Transcript for #CollegeChat with Public Agenda on “Hiring and Higher Education”

Last night Allison Rizzolo, a communications professional for Public Agenda, a nonpartisan, nonprofit organization that helps communities and the nation solve tough public problems, discussed findings from a recent report “Hiring and Higher Education” conducted in conjunction with Committee for Economic Development (CED), during #CollegeChat.  Allison provided us with detailed background from the research on why U.S. Business Leaders worry that skyrocketing tuition and a growing skills gap could have serious consequences for the nation’s economic future. Our discussion centered on the following questions:

  • Business leaders cite cost of higher education as one of the major weaknesses.  Why is this a weakness and what do they say causes these high costs?
  • Executives also cited a shortage of graduates in STEM fields and their inability to fill many of these positions. Why is this a potential challenge for the nation’s economy?
  • Some business leaders expressed concern that we over-emphasize 4-year degrees. What are their specific concerns and why is this a weakness?
  • Executives reported unease about workers’ interpersonal skills.  Why is this finding significant?
  • Business leaders worried that higher education is too slow to recognize and implement needed changes, and not as accountable as it needs to be. What recommendations did they have to effect change? Q5
  • What are the opinions regarding online education? Why is it significant that their attitudes are changing in respect to online education?
  • How will the Public Agenda use these findings moving forward? What are the next steps?
  • How did business leaders conceptualize they can be more involved in higher education?

You can read the entire transcript PublicAgendattranscript.

 

#CollegeChat: Public Agenda to Discuss U.S. Business Leaders Concern that Higher Ed’s Resistance to Change is Widening Skills Gap

New Research finds that U.S. Business Leaders worry that skyrocketing tuition and a growing skills gap could have serious consequences for the nation’s economic future

Royce HallAllison Rizzolo, a communications professional for Public Agenda, a nonpartisan, nonprofit organization that helps communities and the nation solve tough public problems, will discuss findings from a recent report “Hiring and Higher Education” conducted in conjunction with Committee for Economic Development (CED), during #CollegeChat on Twitter, April 17, 2012 at 9 p.m. Eastern.

THE CED and Public Agenda undertook this research “to explore the attitudes of business leaders toward higher education.”  Rizzolo, https://twitter.com/#!/publicagenda , will discuss key findings from the report with #CollegeChat participants including:

  • Cost of higher education is a major concern. The business leaders interviewed described the escalating cost as one of the major weaknesses of higher education.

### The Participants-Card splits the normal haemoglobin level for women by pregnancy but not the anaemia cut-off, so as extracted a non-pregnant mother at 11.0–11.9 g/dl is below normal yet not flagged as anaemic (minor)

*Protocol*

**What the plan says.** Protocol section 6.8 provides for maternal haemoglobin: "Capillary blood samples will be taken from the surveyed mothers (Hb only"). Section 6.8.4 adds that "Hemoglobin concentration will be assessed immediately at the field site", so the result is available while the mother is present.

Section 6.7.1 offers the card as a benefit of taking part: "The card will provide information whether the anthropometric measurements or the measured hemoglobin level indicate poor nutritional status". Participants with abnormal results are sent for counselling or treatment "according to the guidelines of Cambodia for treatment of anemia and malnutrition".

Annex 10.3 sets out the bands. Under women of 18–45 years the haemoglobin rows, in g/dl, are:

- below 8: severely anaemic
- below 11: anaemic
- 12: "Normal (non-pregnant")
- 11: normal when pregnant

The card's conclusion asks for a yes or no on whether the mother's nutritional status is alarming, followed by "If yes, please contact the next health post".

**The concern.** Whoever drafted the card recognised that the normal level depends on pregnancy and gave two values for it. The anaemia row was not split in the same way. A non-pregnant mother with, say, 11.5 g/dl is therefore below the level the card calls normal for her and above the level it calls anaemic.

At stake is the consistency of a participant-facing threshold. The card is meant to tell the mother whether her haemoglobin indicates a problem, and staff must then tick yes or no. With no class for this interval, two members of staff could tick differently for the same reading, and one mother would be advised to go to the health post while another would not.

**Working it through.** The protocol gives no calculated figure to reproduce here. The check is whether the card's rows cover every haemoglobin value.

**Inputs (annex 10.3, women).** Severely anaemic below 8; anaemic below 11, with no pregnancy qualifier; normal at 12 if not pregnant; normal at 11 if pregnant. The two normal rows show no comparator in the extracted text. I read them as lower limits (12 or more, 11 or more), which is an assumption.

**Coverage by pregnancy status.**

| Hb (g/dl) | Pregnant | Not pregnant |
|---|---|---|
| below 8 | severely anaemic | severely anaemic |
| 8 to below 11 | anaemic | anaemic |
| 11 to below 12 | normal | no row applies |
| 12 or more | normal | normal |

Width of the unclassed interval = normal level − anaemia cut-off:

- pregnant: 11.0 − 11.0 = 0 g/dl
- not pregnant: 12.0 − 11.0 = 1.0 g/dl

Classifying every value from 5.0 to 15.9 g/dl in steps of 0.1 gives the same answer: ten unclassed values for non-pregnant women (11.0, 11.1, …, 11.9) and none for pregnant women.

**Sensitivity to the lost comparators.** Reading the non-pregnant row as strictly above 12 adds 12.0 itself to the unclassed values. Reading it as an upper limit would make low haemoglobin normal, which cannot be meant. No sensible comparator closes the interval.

• Shortage of graduates in STEM fields. The report found that business leaders cited a serious shortage in science, technology, engineering and math.
  • Unease about workers’ interpersonal skills. Business leaders were uneasy about graduates’ lack of basic interpersonal skills. Executives complained about the character, interpersonal skills and comportment of young people they encountered.
  • Resistance to change. Business leaders worried that higher education is too slow to recognize and implement needed changes, and not as accountable as it needs to be.

About Public Agenda

Public Agenda is a nonpartisan, nonprofit organization that helps communities and the nation solve tough public problems. It does this by illuminating people’s views and values, getting them working together on solutions, and building momentum for change. Public Agenda is fostering progress on a wide variety of critical issues, including K-12 and higher education, climate change and health care. Its goal is to contribute to a democracy in which problem solving triumphs over gridlock and inertia, and where public policy reflects the deliberations and values of the citizenry.

About #CollegeChat

#CollegeChat is a live bi-monthly conversation intended for teens, college students, parents, and higher education experts on Twitter. #CollegeChat takes place on the first and third Tuesday of the month at 6 p.m. PT/ 9 p.m. ET. Questions for each #CollegeChat edition can be sent to Theresa Smith, the moderator of #CollegeChat via http://Twitter.com/collegechat , by entering questions online on the CollegeChat Facebook page at http://ht.ly/1XIqV , or by email. More detailed information about signing up for Twitter and participating in #Collegechat can be found at http://pathwaypr.com/how-to-participate-in-a-twitter-chat .